I bought a Dell Latitude D410 a while ago and have it happily dual
booting with Debian Sarge and Windows XP.
The only tricky thing with the Dell anyway is that it has it's own 10MB
partition first thing on the hard drive. What I did when I got the
laptop was boot from XP CD, repartition from within Windows setup and
then boot from Sarge CD. Make sure you use a new enough Sarge CD. The
Broadcom GigE NIC driver disappeared for a while from sarge (tg3 driver)
but is back now.
Windows doesn't like you messing with HDD partition tables any more than
any other OS. In that, to repartition, you generally need to delete and
recreate partitions. I would strongly suggest putting Windows on the
first usable partition of the disk. Otherwise it might install as
D:\Windows and it's a PITA to fix. With Linux on the other hand, you can
get it to do exactly what you want.
NTFS can be read from within Linux. Writing NTFS isn't recommended still
Kevin Philp wrote:
>We have to buy a laptop for one of our new guys and he will need to plug it
>into our network when he is in the office. It will be our first laptop user
>based in the office so its new territory for me. Two options:
>>1. Let him keep his laptop with WinXP on it and set up Samba to support him.
>>2. Force him to comply to our Linux only network and dual boot his laptop so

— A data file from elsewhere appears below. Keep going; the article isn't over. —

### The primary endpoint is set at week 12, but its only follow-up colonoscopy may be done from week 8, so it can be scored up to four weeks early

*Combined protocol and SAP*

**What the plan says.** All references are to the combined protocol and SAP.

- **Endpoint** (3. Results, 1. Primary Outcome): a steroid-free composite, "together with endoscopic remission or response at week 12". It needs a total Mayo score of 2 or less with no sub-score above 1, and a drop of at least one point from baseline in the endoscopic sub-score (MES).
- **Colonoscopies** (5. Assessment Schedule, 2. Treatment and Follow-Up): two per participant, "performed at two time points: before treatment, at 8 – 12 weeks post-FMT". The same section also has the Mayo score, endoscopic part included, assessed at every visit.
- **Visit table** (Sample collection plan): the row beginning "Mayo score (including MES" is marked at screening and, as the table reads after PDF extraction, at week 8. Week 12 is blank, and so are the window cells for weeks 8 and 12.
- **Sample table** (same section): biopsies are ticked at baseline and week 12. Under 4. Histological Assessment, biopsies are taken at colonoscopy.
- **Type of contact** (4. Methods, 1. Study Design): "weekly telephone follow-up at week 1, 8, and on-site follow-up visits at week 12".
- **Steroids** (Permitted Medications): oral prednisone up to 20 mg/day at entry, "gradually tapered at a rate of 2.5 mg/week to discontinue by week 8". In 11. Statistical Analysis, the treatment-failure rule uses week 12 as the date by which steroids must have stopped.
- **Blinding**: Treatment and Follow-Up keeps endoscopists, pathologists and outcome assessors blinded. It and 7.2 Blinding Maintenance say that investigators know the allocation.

>he can use Linux when he is here.
>>I prefer option 2 but he is complaining that "WinXP doesn't like you messing
>with hard drive partition tables"... is there any truth in this or can I
>happily repartition his laptop hard drive, drop Linux on and boot from Grub?
>>Any bad experiences on dual booting Linux with WinXP on laptops?
>>Doesn't WinXP use ntfs and how well is that supported in Linux?
Maintained by the ILUG website team. The aim of Linux.ie is to
support and help commercial and private users of Linux in Ireland. You can
display ILUG news in your own webpages, read backend
information to find out how. Networking services kindly provided by HEAnet, server kindly donated by
Dell. Linux is a trademark of Linus Torvalds,
used with permission. No penguins were harmed in the production or maintenance
of this highly praised website. Looking for the
Indian Linux Users' Group? Try here. If you've read all this and aren't a lawyer: you should be!